WALES could be the first country in Europe to ban smoking in cars carrying children.
First Minister Carwyn Jones announced yesterday that legislation could be considered within five years if children’s exposure to second-hand smoke did not reduce as a result of stop smoking campaigns.
He said: “Smoking remains the single major cause of preventable and premature death in Wales.
“Children are particularly at risk from second-hand smoke, especially in vehicles where a confined space means there is no respite from the harm of the toxic chemicals in cigarettes.
“We will mount a renewed campaign to tackle smoking alongside other interventions such as quit programmes, but will consider pursuing legislative options if children’s exposure to second-hand smoke does not start to fall within the next three years.”
About 5,600 people die each year from smoking-related illnesses in Wales.
Mr Jones said a ban is the “next logical step” after banning smoking in public buildings and would be designed to protect children from smoke and encourage adults to quit.
He said: “Introducing legislation would be a powerful statement of intent about our commitment to the health of our children.”
Dr Tony Jewell, chief medical officer for Wales, added: “Children are particularly vulnerable to the effects of smoking and with no escape from second-hand smoke are more likely to develop long term conditions such as asthma at an early age
which will affect them for their rest of their lives.
“There is robust evidence that the level of toxic chemicals is very high in cars even with window ventilation.”
The potential change in the law has been backed by ASH Wales, a voluntary organisation tackling tobacco use.
Carol O’Keefe, 50, a taxi driver from Wrexham, said: “I think it’s a good thing because I’m not a smoker and I think it makes for a better and cleaner environment.”
Janet Howell, 53, from Rhos, said: “As long as there’s no children in the car it should be up to the individual.
“They should have the right to smoke if they’re on their own. I don’t think it makes any difference to safety.”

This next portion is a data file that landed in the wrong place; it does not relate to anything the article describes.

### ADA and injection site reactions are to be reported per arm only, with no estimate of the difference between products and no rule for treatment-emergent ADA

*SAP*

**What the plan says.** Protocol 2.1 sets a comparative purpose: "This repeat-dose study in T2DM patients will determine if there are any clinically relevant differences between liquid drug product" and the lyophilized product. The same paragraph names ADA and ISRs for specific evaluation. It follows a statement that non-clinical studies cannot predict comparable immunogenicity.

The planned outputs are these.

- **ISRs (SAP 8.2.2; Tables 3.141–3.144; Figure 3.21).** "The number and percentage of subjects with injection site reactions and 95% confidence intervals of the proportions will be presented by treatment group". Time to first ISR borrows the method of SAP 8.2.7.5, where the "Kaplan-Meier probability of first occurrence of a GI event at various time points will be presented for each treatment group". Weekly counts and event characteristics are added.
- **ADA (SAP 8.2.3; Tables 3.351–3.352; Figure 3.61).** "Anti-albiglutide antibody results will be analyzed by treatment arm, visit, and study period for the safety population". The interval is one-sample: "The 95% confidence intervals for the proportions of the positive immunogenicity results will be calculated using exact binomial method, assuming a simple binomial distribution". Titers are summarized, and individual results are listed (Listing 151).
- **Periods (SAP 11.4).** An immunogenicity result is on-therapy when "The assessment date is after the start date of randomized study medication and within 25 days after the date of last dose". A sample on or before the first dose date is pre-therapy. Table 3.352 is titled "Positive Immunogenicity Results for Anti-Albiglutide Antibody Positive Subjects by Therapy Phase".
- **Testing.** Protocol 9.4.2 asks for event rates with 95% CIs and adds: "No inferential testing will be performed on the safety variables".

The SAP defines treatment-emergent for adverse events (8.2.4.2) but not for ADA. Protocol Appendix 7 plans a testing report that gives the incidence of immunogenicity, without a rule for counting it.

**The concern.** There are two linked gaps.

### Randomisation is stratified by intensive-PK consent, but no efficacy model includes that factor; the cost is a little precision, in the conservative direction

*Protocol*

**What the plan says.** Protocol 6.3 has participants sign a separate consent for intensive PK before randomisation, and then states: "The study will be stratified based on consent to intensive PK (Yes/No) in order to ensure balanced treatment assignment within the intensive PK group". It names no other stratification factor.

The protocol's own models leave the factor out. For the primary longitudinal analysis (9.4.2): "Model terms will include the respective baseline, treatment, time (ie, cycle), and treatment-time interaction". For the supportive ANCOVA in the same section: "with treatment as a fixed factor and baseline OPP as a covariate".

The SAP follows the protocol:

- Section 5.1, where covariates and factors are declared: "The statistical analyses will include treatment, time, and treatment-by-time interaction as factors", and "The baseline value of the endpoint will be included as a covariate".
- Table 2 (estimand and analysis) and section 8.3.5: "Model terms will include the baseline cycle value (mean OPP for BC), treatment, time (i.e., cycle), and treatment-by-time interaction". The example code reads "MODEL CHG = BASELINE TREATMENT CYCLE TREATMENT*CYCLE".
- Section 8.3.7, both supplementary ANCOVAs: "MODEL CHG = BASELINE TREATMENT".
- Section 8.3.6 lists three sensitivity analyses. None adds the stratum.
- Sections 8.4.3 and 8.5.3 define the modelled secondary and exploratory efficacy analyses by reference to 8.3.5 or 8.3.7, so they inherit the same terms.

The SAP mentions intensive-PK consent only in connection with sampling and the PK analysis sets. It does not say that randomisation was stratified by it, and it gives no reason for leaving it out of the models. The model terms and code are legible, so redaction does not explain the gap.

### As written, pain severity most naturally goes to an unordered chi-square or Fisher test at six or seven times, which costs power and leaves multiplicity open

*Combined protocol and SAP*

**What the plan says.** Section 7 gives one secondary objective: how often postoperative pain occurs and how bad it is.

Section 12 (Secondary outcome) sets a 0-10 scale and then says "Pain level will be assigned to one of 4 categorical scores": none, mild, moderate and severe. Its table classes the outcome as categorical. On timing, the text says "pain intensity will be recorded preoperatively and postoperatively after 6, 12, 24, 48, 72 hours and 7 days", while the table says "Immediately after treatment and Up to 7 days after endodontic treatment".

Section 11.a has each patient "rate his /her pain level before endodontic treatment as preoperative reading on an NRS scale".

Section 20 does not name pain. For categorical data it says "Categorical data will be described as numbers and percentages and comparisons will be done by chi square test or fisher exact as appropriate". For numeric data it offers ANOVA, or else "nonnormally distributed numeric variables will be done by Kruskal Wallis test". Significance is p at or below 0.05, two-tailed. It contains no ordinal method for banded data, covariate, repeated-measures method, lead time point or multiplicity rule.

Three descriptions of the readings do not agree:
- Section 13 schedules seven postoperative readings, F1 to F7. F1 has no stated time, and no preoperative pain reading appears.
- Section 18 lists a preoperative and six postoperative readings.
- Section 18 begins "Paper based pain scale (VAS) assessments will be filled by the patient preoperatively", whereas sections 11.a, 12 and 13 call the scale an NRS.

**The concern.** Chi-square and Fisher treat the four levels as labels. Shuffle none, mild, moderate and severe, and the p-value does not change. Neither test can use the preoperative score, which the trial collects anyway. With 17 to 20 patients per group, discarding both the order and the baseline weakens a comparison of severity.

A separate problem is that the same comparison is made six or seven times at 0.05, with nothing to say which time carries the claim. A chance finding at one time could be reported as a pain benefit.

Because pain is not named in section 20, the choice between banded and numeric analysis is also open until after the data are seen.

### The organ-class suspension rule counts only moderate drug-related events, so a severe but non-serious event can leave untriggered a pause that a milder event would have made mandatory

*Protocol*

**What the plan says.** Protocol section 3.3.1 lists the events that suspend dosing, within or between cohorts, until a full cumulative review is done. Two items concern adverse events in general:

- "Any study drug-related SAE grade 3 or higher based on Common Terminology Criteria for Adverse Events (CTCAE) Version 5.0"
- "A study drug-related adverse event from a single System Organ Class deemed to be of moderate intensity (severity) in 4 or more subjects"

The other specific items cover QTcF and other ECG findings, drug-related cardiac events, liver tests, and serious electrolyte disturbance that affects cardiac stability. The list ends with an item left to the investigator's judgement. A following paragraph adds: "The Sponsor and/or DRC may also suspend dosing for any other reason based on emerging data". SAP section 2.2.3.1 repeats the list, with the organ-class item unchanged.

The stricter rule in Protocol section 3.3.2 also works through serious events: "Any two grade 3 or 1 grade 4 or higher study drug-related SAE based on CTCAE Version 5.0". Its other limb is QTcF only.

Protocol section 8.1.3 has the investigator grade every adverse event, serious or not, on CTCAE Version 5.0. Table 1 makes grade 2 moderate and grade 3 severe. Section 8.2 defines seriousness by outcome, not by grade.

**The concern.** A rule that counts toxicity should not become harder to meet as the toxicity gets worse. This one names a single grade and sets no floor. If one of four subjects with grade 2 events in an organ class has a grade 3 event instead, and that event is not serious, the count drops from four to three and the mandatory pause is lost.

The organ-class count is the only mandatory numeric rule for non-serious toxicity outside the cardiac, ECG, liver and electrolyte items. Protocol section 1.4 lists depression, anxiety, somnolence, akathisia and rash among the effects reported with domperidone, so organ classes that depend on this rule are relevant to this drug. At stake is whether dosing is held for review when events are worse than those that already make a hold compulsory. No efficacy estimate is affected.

Cerian Jones, 19, from Mold, has a 15-month-old baby and smokes. She said: “I smoke when I’m outside when she’s next to me but there’s the fresh air to disperse it.
“I think it’s a good idea because you’re putting your kids’ health at risk if you smoke in the car with them.”
Joe Gaffy, 65, from Mold, said: “It shouldn’t need to be a law, it should be common sense. I smoke but I don’t smoke in the house or the car.
“Driving with a mobile phone has been banned for the last few years but you often see people driving with a phone glued to their ear. It would be impossible to keep track of.”
Helen Wilson, 65, from Mold, said: “I think it’s a good idea but I don’t know how they’d enforce it. I don’t smoke but my son does.”
Karen Ormerod, 42, of Oswestry, said: “It’s right because what if you drop the cigarette? There shouldn’t be anything that’s taking your concentration away from driving. It’s common sense.”
Jenny Venables, 28, from Mold, has an eight-month-old baby. She said: “I definitely think it’s a good idea. They do it with mobile phones so it might work with smoking.”
Sean Ormerod, 42, of Oswestry, said: “If you’re fumbling around for cigarettes and so on it’s like being on a mobile phone or eating.”
Chris Lunt, 32, from Mold, said: “I’ve never smoked but sometimes you get into other people’s cars and it stinks of smoke. It has an impact on the health of your children.”
"A laudable proposal, but how could it be enforced?" - Rebecca Cole
SMOKING in cars is harmful to children.
A straightforward enough claim, given the evidence linking second-hand smoke and potentially life-threatening illness.
You might as well add that smoking in cars – or any enclosed space, or for that matter smoking at all – is harmful to smokers too. After all, related illnesses kill some 5,600 people in Wales every year.
But what if that opening statement went on to say ‘and we want to ban it'’?
First Minister Carwyn Jones says the Welsh government could do precisely that as part of efforts to reduce children’s exposure to smoke.
It would make Wales the first European country to introduce such a law, following examples set in Australia and parts of the US and Canada.
And, setting aside well-rehearsed debates about passive smoking, public health and personal responsibility, it would raise significant questions.
How would such a ban be enforced? What scale of punishment would transgressive motorists – many of them presumably parents – face?
And the big one: what should be the extent of the Welsh government’s intervention in the lifestyles and liberties of its people?
Mr Jones believes a ban would be “the next logical step” following the outlawing, in 2007, of smoking in other enclosed spaces.
It would certainly be in line with the government’s robust approach to the use – what some would term the abuse – of tobacco.
Four years on, many of us will have sat in a pub devoid of overflowing ashtrays and thought: ‘How did we ever allow it?’
But there will also be those who view an extended ban as a Cardiff-based elite meddling where it doesn't belong; that the priority should be regional development,
say, or improved transport links, or new hospitals.
Bold decisions are the prerogative of governments and there will be arguments on both sides.
But there is at least one major piece of motoring legislation the government could point to by way of bolstering its case.
Car makers in the UK have been obliged to fit front seat belts since the mid-1960s.
It wasn’t until 1983, following a decade of 'clunk-click’ campaigns, that a law
enforcing their use was passed.
The Assembly government might well conclude the best results will come from abandoning that interim stage altogether.